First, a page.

Small but mighty: how should small firms interpret the Consumer Duty?

Written by Rachel MacRae, B-Compliant

As the Consumer Duty deadline creeps closer, time is running out to deliver the relevant changes. For smaller firms, this might be easier said than done. 


Much of the FCA’s recent support work and good/poor practice examples are geared towards larger organisations, and whilst the regulator acknowledges that the level of detail is lesser for smaller firms, their observations will still be relevant albeit on a proportionate basis. 


Proportionality is often a phrase that the FCA likes to dangle in front of firms when it pushes out new outcome-based guidance; it seems like a sensible approach, especially when a policy change is as wide ranging as Consumer Duty (impacting any firm that deals with a retail customer). However, what does this mean and what does a proportionate approach to the Consumer Duty actually look like for small firms?


You are not alone in asking this question, and the task of determining what is proportional can be an overwhelming one; but small firms shouldn’t despair. This article will help you to engage with the relevant aspects of the duty and prioritise the most important areas.  

Be reasonable

Before a small firm can scale down the FCA’s rules and guidance, first you need to establish what is reasonable, based on all of the relevant circumstances. Ask yourself three questions:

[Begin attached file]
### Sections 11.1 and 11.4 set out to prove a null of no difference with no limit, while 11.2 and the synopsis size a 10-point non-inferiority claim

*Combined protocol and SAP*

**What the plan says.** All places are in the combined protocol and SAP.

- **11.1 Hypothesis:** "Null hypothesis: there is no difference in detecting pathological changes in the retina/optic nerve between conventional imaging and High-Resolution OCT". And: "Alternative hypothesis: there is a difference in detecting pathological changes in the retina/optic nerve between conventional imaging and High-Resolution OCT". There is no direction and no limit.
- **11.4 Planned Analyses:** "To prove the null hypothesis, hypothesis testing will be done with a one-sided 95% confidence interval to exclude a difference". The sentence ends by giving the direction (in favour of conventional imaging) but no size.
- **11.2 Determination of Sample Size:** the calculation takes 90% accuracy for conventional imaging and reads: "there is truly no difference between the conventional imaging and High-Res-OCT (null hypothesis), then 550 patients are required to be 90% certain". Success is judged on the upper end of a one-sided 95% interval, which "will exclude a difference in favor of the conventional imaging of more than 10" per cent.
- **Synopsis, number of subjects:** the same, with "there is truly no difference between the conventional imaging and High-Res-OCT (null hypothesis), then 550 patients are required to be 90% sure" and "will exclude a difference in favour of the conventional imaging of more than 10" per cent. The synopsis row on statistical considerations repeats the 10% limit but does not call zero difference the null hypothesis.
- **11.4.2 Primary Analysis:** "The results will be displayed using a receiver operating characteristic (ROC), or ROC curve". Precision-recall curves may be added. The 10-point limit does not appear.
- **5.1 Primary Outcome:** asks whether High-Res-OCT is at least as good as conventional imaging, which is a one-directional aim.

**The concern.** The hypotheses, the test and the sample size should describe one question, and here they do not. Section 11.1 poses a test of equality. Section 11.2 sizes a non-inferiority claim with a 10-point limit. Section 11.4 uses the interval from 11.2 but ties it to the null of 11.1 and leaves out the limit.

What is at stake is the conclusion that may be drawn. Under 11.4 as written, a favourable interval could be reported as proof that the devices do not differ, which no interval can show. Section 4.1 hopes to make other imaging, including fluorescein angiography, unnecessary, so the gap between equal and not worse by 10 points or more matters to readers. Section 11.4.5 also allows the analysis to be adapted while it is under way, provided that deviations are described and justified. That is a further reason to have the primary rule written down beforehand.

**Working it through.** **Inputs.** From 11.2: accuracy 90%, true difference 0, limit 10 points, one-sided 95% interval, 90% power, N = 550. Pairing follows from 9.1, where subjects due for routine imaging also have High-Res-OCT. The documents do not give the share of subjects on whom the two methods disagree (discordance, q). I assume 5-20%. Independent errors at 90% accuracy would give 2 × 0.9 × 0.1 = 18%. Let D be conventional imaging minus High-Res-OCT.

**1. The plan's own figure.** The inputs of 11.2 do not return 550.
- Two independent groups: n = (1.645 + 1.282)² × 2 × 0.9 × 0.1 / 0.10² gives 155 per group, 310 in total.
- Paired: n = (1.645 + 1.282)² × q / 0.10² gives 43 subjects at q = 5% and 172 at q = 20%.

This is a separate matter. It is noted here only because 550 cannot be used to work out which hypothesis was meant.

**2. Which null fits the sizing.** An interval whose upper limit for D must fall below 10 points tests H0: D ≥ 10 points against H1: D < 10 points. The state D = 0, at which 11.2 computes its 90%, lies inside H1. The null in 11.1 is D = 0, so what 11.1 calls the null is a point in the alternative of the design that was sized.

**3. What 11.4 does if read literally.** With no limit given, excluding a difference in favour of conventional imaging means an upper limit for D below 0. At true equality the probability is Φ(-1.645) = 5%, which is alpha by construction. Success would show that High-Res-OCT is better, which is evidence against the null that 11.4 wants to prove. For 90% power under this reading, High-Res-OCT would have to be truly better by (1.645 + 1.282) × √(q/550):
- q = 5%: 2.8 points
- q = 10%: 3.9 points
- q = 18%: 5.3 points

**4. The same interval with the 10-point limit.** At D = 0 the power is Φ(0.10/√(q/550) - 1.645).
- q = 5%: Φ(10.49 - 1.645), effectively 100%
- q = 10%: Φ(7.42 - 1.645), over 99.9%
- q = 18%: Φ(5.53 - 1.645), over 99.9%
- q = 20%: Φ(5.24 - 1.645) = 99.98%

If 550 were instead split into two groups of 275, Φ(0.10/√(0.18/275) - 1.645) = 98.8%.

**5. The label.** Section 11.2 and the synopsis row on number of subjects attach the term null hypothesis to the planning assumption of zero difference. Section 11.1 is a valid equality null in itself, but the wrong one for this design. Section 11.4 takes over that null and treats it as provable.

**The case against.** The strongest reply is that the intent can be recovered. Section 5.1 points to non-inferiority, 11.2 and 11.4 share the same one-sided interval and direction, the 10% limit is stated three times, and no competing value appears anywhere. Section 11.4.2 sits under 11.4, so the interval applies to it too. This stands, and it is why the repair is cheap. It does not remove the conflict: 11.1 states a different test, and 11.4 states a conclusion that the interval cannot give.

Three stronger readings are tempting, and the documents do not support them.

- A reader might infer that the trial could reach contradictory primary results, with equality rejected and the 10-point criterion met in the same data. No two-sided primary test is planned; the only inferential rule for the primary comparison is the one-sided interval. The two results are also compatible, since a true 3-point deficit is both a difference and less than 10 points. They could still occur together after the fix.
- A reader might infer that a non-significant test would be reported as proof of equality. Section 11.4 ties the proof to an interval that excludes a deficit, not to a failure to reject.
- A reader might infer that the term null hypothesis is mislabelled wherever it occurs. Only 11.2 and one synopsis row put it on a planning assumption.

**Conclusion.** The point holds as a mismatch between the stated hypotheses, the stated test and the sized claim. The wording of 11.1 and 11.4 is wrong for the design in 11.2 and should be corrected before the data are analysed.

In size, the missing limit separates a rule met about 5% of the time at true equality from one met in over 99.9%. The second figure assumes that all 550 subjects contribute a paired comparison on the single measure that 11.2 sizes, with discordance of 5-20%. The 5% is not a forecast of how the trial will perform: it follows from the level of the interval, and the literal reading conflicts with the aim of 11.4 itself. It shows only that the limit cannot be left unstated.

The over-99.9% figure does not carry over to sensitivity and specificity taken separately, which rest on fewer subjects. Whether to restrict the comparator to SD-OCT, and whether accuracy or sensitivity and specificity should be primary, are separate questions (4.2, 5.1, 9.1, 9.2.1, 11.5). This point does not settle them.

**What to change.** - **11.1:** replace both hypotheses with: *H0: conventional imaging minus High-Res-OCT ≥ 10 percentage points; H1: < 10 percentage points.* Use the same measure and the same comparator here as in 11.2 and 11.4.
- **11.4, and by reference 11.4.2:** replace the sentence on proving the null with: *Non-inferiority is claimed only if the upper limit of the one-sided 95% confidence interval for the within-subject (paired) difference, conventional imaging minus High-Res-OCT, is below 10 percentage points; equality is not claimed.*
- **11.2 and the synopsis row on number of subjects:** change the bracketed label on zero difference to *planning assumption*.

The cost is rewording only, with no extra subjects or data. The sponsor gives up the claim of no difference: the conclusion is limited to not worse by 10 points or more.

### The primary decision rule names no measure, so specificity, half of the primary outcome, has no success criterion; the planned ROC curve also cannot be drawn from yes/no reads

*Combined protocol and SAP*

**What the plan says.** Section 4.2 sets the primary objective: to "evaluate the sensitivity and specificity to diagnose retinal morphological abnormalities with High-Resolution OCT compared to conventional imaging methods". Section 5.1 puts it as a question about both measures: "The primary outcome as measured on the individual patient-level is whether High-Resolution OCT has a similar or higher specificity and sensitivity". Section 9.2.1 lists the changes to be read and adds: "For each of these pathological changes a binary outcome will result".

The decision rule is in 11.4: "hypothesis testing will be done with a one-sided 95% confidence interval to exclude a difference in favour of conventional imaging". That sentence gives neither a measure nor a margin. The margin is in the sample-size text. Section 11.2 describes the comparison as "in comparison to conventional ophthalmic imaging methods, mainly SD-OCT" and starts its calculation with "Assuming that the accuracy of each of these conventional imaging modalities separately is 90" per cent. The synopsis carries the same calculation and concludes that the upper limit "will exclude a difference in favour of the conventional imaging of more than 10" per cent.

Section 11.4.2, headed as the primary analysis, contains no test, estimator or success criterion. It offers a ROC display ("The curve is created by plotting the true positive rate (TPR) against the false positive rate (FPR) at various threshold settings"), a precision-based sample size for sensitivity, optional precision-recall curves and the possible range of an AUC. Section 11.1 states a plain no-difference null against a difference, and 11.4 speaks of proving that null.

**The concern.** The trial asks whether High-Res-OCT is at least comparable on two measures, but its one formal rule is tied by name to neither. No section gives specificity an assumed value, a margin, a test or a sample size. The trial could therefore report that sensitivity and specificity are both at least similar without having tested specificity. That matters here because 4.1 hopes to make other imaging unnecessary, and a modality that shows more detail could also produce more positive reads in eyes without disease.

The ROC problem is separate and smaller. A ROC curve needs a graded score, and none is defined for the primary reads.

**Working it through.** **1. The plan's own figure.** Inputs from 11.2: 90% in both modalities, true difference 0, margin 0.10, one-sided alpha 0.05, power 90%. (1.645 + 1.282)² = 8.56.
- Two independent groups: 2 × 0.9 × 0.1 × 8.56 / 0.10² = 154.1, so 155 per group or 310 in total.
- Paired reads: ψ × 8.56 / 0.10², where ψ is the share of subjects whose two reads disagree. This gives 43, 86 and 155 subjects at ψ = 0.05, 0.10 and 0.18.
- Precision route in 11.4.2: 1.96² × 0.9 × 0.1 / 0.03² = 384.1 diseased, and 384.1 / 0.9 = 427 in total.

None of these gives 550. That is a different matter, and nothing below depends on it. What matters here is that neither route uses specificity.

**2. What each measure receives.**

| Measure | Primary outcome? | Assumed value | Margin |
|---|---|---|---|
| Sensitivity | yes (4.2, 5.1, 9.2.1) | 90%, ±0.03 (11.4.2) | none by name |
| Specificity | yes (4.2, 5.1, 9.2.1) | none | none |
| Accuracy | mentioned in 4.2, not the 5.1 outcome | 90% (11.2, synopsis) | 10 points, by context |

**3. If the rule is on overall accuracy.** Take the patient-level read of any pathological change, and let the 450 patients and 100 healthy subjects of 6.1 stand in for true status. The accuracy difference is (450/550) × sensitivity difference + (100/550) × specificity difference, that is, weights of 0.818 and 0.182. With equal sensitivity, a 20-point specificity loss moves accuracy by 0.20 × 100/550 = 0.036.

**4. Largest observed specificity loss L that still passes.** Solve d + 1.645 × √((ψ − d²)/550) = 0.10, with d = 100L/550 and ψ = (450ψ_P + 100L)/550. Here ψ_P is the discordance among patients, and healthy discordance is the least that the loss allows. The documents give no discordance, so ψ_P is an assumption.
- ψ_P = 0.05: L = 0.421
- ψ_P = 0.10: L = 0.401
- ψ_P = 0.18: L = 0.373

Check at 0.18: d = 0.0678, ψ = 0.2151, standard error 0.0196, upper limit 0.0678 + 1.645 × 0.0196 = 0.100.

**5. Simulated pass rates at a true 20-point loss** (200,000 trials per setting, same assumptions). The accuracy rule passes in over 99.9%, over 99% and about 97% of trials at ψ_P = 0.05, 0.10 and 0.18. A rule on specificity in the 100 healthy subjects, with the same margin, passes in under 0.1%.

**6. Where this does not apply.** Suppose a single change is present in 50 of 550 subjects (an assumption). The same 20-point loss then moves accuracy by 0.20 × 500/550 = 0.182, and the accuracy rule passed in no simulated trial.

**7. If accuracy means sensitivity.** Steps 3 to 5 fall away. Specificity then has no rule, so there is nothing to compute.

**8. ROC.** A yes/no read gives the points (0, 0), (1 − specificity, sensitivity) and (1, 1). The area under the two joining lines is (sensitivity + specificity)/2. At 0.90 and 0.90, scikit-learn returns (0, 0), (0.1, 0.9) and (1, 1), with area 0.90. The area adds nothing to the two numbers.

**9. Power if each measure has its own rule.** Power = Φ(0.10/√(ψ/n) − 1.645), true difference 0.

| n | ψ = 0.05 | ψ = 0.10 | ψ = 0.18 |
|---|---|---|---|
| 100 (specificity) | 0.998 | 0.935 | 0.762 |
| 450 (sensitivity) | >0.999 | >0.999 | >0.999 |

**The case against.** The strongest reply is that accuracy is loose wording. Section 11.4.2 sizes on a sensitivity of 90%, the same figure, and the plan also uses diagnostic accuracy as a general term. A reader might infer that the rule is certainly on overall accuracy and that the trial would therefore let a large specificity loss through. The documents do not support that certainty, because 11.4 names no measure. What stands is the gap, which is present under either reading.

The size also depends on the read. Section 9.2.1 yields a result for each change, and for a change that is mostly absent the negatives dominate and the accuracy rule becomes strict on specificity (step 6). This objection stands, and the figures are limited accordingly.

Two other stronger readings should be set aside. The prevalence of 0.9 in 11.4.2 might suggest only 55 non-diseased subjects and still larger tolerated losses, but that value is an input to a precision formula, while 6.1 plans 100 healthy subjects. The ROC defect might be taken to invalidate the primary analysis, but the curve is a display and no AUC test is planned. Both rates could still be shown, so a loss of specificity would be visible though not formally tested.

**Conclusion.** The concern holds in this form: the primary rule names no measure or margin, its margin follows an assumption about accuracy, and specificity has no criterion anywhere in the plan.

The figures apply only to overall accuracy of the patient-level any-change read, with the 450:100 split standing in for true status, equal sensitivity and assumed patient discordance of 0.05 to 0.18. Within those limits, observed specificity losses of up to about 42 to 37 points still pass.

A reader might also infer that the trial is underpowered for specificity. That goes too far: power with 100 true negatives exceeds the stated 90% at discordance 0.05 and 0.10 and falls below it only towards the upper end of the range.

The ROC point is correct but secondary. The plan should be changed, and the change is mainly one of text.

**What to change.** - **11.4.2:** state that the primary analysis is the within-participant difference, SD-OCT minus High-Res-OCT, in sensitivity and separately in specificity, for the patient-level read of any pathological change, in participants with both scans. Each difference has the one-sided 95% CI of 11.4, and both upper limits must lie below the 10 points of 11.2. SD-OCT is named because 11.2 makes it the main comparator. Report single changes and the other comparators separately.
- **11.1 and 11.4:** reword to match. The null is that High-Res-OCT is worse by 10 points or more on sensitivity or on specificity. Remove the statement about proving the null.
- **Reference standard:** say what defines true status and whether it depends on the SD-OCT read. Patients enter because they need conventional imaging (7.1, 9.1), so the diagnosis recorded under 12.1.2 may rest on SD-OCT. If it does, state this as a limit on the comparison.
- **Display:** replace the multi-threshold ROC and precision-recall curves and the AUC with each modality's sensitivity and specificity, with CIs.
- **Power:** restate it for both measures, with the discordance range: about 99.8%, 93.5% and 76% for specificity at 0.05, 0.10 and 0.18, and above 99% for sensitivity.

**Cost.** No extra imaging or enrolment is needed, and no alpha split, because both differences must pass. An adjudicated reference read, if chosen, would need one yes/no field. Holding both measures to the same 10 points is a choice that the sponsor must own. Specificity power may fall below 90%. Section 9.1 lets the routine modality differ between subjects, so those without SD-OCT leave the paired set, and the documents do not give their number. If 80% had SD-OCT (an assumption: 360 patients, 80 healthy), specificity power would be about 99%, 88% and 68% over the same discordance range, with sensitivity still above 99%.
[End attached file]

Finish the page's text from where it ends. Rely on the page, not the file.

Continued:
1. What is the purpose of the product or service on offer? 

Can you articulate the benefit of using this, looking beyond the list of features, and think about how this product or service makes the customer’s life easier, enjoyable or helps them achieve their goals. 


  1. What kind of clients do you do business with?

Are your clients savvy, do they have a good grasp of the area you do business in, do they just need a light touch approach, or is your client base particularly susceptible to vulnerability? 


  1. What influence do you have in relation to the product and/or service?

Look at where you are in the distribution chain and think about how much influence the firm has on the four outcomes, including the ability to either cause or even prevent harm from occurring. 


Defining and outlining the above, if you haven’t done this already, will provide smaller firms with the building blocks to develop a proportionate approach to the duty. 

Risky business

One of the cross-cutting rules, and in my opinion the most important one, is to avoid causing foreseeable harm to retail customers. Being able to articulate the friction points within your service proposition or the areas where there is a greater risk of the firm acting (or not acting) in a way that could cause harm, is key within a firm of any size. 


Why is looking at risk of harm especially important in a proportionate approach you ask? Small firms are often time or resource poor so when it comes to prioritising, knowing where the greatest risks of harm are, allows you to focus this resource on those areas.